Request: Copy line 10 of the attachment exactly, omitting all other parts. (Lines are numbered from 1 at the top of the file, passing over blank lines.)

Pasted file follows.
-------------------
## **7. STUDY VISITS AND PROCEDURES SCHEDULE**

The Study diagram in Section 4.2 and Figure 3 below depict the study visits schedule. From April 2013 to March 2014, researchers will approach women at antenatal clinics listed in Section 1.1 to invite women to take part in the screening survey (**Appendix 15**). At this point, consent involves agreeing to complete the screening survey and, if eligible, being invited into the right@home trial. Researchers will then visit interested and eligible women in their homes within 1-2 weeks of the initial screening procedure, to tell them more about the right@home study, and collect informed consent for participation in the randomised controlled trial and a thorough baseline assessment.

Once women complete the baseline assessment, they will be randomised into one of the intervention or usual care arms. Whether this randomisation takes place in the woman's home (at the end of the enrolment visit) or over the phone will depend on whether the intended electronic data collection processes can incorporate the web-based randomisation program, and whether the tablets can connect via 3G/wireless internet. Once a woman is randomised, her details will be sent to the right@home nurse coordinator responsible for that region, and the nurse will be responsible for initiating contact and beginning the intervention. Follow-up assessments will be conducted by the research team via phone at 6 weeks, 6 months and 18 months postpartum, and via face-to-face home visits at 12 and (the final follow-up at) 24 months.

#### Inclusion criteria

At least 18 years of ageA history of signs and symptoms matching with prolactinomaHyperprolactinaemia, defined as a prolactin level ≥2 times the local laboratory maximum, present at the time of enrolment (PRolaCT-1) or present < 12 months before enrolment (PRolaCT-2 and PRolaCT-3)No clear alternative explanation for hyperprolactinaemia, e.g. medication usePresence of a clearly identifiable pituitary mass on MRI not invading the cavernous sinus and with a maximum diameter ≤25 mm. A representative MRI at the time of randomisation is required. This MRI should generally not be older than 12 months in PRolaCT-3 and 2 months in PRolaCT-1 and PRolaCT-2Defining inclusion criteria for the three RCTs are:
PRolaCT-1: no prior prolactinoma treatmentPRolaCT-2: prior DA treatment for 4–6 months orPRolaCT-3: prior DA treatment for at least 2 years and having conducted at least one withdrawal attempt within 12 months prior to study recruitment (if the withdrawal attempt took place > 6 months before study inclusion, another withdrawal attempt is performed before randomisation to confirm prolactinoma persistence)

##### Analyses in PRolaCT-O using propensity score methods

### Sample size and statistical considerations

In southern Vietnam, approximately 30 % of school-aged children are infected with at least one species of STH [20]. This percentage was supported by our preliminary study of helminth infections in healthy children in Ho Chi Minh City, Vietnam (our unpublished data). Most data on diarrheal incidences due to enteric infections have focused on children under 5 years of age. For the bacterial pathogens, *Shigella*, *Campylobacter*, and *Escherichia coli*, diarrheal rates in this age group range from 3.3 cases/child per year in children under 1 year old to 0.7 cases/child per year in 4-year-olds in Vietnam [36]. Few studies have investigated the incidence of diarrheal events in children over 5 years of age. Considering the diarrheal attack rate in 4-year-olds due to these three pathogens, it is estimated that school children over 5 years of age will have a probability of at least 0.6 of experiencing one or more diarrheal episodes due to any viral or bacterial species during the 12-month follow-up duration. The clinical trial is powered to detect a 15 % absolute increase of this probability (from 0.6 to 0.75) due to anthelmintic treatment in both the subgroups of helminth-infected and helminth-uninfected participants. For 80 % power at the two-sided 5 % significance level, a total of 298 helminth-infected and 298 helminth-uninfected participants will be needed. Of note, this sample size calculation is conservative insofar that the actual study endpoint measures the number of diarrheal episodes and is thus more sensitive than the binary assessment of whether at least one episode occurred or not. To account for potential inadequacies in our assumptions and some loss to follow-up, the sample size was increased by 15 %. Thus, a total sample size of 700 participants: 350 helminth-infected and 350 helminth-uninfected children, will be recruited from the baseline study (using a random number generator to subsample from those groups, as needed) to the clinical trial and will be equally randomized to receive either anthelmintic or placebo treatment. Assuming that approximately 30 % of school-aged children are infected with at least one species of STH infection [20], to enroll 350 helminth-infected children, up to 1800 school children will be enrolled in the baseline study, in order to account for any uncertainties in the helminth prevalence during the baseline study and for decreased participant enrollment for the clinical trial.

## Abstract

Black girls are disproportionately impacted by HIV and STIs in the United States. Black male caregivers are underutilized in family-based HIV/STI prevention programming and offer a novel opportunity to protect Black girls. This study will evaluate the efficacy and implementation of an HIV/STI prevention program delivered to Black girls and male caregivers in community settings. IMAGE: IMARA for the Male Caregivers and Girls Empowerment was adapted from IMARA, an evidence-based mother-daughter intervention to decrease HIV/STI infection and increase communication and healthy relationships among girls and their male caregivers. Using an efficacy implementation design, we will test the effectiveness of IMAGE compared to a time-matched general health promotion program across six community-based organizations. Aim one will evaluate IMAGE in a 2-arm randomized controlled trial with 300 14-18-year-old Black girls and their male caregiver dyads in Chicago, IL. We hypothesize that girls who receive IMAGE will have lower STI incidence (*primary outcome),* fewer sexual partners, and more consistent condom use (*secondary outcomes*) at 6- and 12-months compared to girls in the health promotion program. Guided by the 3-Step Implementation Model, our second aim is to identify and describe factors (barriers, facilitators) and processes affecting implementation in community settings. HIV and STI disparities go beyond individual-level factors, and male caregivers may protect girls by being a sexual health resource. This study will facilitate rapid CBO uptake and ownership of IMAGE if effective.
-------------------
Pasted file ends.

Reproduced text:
## Abstract